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Glutathione S-transferase (GST) is a protein that helps reduce oxidative stress in cells. Part of this function is mediated by eliminating partially metabolized drugs and natural toxic compounds in organisms. In addition, it has roles in the synthesis of steroids and some other complex regulatory compounds in mammalian cells. There are a number of different types of GST localized to different cellular compartments, forming a large enzyme family. They catalyze the transfer of glutathione to reduce an oxidized compound.
The classic role for glutathione S-transferase is in the conjugation of foreign compounds, known as xenobiotics. Such compounds can range from prescription drugs to toxins that humans have encountered in their diets to pesticides and environmental pollutants. Plants contain a number of toxic compounds, while fungi sometimes contaminate food stocks and produce mycotoxins. If such compounds are lipophilic, or tending to dissolve in membranes, they are usually detoxified by a two-phase system in the liver’s membranes.
Phase I of detoxification frequently involves cytochrome P450 enzymes, which introduce one oxygen molecule from the air into the compound being detoxified. Glutathione S-transferases can carry out Phase II detoxification by conjugating the –OH group. This involves the transfer of glutathione to the oxygen moiety. The formation of the modified group generally makes the compounds more soluble in water, and they can be excreted from the body in the urine. Occasionally, these reactions make a compound more carcinogenic.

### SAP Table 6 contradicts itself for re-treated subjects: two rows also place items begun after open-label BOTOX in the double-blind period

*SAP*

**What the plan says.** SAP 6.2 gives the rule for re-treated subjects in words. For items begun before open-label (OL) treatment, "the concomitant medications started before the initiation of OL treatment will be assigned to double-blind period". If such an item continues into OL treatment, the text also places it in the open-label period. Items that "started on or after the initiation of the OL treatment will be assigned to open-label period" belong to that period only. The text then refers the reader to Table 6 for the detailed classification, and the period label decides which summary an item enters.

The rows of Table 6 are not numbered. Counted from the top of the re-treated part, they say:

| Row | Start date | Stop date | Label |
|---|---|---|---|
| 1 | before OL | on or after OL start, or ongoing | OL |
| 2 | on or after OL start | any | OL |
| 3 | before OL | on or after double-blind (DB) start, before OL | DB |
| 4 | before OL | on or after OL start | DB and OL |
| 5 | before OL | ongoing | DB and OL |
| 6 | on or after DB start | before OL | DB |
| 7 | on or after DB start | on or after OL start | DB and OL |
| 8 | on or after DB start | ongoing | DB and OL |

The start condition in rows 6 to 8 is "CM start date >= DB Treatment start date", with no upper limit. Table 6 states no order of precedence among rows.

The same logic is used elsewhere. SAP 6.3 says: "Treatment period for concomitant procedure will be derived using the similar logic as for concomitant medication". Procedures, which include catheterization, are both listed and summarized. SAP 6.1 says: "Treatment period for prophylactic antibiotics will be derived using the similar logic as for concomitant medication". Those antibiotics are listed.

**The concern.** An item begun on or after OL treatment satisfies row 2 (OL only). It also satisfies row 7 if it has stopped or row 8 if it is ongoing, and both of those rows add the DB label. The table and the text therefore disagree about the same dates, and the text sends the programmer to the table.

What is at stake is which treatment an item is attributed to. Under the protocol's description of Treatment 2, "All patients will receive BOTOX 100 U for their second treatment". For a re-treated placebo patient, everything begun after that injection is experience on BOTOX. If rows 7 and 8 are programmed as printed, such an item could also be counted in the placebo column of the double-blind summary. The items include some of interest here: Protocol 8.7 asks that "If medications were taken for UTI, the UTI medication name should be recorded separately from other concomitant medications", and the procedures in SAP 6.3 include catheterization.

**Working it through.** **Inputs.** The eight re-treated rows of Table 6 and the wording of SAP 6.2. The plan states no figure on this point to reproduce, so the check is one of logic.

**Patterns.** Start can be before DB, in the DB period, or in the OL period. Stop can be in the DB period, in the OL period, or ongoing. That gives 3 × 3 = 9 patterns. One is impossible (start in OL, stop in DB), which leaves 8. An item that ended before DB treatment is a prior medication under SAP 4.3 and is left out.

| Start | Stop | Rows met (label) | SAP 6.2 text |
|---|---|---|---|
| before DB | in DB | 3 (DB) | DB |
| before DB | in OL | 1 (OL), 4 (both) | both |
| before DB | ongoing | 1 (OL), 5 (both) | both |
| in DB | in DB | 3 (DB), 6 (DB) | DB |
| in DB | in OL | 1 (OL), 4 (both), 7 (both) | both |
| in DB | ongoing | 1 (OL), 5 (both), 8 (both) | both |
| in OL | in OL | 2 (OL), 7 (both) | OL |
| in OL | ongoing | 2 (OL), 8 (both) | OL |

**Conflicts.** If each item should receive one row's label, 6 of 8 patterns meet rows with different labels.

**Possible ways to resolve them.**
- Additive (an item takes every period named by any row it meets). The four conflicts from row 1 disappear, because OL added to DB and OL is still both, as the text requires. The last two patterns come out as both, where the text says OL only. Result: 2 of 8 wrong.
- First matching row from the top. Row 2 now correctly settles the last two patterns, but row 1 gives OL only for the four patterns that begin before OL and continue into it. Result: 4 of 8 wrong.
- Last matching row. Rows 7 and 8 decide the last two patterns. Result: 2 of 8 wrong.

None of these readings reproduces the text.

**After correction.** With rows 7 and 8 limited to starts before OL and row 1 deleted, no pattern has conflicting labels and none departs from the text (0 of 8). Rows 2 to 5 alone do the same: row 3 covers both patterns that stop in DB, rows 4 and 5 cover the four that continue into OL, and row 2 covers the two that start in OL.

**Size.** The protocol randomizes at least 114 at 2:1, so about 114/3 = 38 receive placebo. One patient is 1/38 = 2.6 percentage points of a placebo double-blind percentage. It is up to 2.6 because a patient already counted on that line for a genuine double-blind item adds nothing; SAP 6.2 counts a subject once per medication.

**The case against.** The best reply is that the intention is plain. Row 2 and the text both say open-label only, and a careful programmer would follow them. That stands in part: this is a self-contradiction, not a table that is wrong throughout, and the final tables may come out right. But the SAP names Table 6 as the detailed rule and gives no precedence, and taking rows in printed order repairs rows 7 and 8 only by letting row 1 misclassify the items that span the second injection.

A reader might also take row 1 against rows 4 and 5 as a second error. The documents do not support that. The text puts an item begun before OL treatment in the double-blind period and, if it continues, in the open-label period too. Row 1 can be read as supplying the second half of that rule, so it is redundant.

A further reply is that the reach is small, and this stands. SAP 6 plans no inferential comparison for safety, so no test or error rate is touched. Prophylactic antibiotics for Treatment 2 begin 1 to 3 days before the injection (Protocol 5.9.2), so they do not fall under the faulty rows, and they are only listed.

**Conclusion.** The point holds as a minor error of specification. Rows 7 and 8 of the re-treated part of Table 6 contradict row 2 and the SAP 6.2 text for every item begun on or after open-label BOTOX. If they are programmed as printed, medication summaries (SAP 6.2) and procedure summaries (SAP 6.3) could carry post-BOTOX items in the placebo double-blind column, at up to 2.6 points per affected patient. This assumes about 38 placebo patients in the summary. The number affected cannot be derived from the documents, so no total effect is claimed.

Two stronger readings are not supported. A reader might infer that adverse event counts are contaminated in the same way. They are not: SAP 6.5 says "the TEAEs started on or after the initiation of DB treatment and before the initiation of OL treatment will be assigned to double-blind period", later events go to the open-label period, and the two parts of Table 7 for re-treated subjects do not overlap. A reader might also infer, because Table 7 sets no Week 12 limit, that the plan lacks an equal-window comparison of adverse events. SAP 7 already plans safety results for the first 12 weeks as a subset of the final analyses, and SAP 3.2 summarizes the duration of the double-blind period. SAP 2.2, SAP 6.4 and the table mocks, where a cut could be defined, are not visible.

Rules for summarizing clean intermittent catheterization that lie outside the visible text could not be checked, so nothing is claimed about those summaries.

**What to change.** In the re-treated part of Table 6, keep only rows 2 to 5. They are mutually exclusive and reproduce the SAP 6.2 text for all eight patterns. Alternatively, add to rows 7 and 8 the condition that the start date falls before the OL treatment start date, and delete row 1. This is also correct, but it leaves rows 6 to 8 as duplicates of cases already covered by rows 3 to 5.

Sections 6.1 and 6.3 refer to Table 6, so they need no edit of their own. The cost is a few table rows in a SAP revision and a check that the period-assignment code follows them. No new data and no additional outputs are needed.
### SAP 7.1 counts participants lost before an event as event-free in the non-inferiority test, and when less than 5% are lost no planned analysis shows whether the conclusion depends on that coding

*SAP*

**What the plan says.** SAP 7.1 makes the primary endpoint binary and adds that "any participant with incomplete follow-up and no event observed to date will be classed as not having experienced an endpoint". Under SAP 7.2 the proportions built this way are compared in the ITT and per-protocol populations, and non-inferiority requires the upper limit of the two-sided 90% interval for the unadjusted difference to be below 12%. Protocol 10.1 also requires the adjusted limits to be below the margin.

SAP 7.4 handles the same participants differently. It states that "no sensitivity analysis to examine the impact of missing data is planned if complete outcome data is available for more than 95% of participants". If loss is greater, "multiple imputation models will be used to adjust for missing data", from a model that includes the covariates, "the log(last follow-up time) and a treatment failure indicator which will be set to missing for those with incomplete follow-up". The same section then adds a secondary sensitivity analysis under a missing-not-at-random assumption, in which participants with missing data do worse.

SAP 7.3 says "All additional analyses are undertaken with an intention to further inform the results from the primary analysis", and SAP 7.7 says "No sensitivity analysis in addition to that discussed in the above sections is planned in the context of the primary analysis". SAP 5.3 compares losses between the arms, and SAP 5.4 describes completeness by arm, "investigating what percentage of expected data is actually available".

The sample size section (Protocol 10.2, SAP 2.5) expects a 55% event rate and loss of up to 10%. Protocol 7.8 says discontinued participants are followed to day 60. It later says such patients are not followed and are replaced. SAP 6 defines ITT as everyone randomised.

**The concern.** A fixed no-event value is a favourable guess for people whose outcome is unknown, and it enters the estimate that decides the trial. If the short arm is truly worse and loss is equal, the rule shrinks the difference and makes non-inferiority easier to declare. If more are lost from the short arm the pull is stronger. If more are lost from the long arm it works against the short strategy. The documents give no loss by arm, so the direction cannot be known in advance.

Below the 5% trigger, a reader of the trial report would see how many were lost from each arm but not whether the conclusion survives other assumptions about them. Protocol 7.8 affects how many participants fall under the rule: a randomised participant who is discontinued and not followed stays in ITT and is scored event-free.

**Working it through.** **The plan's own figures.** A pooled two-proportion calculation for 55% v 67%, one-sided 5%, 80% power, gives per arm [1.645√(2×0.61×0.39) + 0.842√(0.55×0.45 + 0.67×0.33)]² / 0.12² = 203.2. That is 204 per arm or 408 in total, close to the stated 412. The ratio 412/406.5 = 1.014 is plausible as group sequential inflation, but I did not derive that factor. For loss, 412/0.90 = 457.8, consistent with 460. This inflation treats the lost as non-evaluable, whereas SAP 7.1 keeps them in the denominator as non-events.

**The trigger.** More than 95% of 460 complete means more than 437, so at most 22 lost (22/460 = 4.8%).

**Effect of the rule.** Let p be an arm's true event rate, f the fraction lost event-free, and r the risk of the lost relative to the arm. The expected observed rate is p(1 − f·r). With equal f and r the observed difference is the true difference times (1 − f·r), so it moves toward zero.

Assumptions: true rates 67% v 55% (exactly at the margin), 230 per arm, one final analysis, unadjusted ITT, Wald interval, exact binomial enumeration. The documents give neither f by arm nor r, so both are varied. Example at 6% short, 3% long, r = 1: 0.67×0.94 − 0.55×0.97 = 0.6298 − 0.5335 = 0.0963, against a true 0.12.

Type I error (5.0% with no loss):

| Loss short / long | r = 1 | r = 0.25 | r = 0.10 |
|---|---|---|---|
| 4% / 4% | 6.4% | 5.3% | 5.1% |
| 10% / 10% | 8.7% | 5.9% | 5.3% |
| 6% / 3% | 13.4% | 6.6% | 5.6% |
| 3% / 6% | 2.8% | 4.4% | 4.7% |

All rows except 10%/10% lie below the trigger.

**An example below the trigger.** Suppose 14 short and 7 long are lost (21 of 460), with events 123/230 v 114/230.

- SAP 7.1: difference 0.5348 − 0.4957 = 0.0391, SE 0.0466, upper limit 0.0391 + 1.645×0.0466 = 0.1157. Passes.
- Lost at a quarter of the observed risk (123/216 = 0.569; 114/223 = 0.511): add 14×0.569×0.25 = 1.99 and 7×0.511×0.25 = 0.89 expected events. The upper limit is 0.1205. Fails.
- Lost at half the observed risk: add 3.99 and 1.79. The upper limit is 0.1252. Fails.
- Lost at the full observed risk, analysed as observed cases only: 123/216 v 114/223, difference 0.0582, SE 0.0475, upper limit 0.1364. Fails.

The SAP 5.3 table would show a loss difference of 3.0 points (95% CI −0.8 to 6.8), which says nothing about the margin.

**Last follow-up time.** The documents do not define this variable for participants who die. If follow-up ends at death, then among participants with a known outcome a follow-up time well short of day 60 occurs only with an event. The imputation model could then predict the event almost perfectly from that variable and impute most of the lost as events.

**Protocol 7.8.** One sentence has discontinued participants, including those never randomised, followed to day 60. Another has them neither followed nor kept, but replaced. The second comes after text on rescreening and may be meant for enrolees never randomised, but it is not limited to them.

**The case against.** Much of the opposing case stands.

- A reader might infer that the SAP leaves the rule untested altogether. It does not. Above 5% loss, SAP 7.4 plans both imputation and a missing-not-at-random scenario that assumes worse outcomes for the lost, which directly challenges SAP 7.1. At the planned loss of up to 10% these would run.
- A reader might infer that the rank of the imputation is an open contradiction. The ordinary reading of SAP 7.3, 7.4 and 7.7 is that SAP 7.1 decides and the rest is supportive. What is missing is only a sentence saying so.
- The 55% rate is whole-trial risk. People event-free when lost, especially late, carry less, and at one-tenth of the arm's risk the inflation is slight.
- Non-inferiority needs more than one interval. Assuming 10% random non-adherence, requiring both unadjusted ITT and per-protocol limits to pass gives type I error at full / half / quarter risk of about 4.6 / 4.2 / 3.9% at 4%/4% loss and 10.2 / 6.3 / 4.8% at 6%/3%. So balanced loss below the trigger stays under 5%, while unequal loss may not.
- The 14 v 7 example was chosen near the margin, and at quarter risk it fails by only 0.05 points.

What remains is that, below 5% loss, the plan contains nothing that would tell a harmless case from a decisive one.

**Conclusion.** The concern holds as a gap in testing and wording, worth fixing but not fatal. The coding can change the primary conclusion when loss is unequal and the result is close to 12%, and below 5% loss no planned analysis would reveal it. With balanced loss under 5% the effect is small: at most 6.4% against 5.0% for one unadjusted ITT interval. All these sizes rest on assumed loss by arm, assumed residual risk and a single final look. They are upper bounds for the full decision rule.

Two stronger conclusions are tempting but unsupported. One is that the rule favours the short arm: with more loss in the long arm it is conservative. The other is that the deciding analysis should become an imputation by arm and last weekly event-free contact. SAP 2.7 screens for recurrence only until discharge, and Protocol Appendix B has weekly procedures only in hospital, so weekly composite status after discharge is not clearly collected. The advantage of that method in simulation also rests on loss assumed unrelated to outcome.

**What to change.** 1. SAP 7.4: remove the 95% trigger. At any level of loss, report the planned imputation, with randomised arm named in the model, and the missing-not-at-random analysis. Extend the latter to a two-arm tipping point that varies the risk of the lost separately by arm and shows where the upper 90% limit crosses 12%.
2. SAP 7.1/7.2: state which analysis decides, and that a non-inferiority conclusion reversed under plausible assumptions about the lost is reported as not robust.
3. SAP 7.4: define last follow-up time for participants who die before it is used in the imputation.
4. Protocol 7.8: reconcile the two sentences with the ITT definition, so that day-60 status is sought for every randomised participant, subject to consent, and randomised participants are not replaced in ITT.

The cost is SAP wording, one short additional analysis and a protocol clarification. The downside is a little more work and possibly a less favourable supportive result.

Reactive oxygen species (ROS), such as peroxides and free radicals, contribute to oxidative stress in cells. This can damage membranes, proteins, and DNA — contributing to tissue damage. The presence of an excess of these compounds has been linked with accelerated aging. Glutathione S-transferase can help to neutralize these molecules and acts as a cellular antioxidant.
Other types of glutathione S-transferase can also be involved in the synthesis of complex signaling molecules. For instance, they are involved in the biosynthesis of eicosanoids, a group of complex compounds including the signaling molecules leukotrienes and prostagladin. Additionally, this type of enzyme is partly involved in the biosynthesis of the hormones testosterone and progesterone.
There are a large number of different forms of glutathione S-transferase. Some are found in the cytosol, while others are microsomal or mitochondrial. They are found in animals, plants, and bacteria. Glutathione S-transferases have a number of different families, with many containing multiple members per family. The presence of such a super-family enables the enzymes to have a wide array of specialized functions.
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